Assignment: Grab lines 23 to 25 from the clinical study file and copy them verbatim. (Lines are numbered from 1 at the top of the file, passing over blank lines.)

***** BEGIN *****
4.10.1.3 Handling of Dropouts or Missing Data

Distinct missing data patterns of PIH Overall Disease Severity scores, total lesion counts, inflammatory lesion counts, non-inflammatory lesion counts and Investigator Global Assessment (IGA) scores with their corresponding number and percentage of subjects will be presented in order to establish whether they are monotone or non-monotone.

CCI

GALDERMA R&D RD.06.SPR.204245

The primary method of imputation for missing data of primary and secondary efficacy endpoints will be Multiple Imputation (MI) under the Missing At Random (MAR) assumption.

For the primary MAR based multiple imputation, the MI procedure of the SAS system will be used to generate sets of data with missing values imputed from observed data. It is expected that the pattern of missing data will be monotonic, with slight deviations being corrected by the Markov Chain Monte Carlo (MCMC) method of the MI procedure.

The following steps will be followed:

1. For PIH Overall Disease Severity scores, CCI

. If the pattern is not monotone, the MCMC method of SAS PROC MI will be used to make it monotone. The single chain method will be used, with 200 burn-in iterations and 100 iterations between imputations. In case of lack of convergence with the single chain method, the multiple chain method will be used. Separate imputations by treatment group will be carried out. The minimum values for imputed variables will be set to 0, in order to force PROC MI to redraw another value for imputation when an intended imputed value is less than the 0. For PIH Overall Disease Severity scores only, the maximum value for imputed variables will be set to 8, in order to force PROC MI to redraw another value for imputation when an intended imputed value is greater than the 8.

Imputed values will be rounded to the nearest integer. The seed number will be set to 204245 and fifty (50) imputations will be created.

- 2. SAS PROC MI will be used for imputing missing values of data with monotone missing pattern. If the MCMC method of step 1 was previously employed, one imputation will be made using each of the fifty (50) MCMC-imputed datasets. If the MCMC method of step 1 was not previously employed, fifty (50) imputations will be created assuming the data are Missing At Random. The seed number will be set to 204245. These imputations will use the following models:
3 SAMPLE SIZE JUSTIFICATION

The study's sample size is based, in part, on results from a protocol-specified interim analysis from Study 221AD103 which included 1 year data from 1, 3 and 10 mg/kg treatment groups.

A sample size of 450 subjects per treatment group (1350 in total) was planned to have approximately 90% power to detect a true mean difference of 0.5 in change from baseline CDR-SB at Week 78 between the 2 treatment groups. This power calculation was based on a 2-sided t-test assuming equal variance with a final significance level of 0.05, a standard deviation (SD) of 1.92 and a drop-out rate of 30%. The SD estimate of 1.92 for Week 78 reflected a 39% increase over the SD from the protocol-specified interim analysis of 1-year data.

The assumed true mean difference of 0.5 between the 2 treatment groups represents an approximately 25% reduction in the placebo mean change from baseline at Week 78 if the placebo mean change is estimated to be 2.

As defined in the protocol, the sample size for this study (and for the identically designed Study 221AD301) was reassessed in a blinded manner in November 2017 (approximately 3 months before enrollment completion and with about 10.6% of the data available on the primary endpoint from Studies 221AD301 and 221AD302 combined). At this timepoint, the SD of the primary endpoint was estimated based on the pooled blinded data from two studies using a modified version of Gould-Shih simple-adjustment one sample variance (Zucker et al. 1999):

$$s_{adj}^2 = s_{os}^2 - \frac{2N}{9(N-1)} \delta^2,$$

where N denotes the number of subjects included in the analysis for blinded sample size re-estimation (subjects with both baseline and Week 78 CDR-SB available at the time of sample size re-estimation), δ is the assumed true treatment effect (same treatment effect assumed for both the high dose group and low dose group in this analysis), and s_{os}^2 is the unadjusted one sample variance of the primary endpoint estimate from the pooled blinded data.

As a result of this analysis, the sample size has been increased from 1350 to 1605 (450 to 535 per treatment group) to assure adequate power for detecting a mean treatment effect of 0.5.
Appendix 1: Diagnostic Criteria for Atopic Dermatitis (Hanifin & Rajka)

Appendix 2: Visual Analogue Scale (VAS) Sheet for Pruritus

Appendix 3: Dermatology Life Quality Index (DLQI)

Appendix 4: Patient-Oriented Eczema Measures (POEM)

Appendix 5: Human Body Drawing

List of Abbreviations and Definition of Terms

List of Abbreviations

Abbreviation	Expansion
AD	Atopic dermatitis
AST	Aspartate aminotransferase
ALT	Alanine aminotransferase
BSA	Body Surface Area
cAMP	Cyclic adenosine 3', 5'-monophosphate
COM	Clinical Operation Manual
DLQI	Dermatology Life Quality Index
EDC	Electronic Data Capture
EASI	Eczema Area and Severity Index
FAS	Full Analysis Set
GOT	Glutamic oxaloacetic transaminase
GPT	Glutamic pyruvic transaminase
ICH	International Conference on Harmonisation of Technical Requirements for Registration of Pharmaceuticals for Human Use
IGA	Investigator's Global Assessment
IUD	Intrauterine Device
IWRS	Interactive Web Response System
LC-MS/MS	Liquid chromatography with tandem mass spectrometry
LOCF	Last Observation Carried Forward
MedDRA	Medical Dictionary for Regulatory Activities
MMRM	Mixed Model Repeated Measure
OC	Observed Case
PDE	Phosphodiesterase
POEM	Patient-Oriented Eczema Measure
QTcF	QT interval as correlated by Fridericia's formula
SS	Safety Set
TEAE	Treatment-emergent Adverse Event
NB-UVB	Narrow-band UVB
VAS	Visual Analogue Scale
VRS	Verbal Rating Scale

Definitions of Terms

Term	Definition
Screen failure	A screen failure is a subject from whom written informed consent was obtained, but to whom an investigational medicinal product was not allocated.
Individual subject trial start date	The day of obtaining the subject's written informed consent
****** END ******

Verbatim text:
Appendix 4: Patient-Oriented Eczema Measures (POEM)

Appendix 5: Human Body Drawing

List of Abbreviations and Definition of Terms